Apache Spark Foundation Course - Spark Architecture Part-2


In the previous session, we learned about the application driver and the executors. We know that Apache Spark breaks our application into many smaller tasks and assign them to executors. So, Spark executes the application in parallel. But do you understand the internal mechanics?
That's the topic of this video. We will try to deep dive inside the Spark and investigate the internal mechanics of parallel processing. The objective of this video is to develop a solid understanding of Spark's execution model and Architecture.
So, fasten your seatbelt and let's start for the ride.
All that you are going to do in Apache Spark is to read some data from a source and load it into Spark. Process the data and hold the intermediate results, and finally write the results back to a destination.
But in this process, you need a data structure to hold the data in Spark. We have three alternatives to hold data in Spark.

  1. Data Frame.
  2. DataSet.
  3. RDD.

We will learn about all of these. In fact, Spark 2.x recommends using the first two and avoid using RDDs. So, the primary focus of this training will be on first two items. But there is a critical fact to note about RDDs. Data Frames and Datasets, both are ultimately compiled down to an RDD. So, under the hood, everything in Spark is an RDD. And for that reason, I will start with RDDs and try to explain the mechanics of parallel processing.

What is Spark RDD?

Let's define the RDD. The name stands for Resilient Distributed Dataset. However, I can describe it like this.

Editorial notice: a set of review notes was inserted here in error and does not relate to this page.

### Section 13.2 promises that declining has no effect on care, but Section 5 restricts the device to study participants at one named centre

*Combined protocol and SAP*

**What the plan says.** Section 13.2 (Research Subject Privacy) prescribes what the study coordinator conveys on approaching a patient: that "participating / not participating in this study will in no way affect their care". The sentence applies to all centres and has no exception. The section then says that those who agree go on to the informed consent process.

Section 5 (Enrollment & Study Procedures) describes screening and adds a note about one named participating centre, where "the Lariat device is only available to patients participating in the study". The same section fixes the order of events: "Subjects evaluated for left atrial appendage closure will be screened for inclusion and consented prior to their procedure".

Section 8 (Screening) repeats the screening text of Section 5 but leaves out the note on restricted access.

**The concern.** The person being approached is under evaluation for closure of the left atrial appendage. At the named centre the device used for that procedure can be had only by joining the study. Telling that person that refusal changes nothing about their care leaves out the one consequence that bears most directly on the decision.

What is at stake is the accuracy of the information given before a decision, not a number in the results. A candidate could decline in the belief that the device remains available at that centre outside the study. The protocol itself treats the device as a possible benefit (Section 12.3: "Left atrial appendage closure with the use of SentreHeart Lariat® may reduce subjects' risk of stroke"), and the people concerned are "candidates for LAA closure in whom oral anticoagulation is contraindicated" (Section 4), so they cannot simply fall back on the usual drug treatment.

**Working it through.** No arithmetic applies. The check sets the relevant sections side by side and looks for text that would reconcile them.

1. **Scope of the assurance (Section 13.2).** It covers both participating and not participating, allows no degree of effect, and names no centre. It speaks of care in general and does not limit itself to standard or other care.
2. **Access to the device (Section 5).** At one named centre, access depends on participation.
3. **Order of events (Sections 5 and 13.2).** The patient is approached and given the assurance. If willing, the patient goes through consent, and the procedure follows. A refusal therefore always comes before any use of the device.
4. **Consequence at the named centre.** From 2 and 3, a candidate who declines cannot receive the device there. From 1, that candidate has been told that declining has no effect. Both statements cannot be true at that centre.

Spark RDD is a resilient, partitioned, distributed and immutable collection of data.

Let's quickly review this description.

  1. Collection of data - This one is the most basic thing. They hold data and appears to be a Scala Collection.
  2. Resilient - That means, they can recover from a failure. RDDs are fault tolerant.
  3. Partitioned - Spark breaks the RDD into smaller chunks of data. These pieces are called partitions.
  4. Distributed - Instead of keeping these Partitions on a single machine, Spark spreads them across the cluster. So, they are a distributed collection of data.
  5. Immutable - Once defined, you can't change them. So, Spark RDD is a read-only data structure.

You can create an RDD using two methods.

  1. Load some data from a source.
  2. Create an RDD by transforming another RDD.

Let me show you an example. We will load some data from a file to create an RDD, and then I will show you the number of partitions.

                                    
    //Shell command
    find \ -name * > flist.txt
    //Start Spark Shell
    spark-shell
    // Load the data file
    val flistRDD = sc.textFile("flist.txt")
    //Check the number of partitions
    flistRDD.getNumPartitions
    // Redefine the partitions
    val flistRDD = sc.textFile("flist.txt", 5)
    // The second parameter in the above API is the number of partitions. 
    // Verify the new partitons
    flistRDD.getNumPartitions
    // You can iterate to all partitions and count the number of elements in each partition. 
    flistRDD.foreachPartition(p =>println("No of Items in partition-" + p.count(y=>true)) )                                                 
                            

Great, now we know that an RDD is a Partitioned Collection, and we can control the number of partitions. However, that wasn't the objective of this video. At the beginning of this video, I said that I am going to answer the below question.

How does the Spark break our code into a set of tasks and run it in parallel?

Let me ask you a simple question.
Given the above RDD, If I want to count the number of lines in that RDD, Can we do it in parallel?
No brainer. Right? We already have five partitions. I will give one partition to each executor and ask them to count the lines in the given partition. Then I will take the counts back from those executors and sum it. Simple. Isn't it? That's what the Spark does.
Let's execute the code to count the number of lines in this RDD.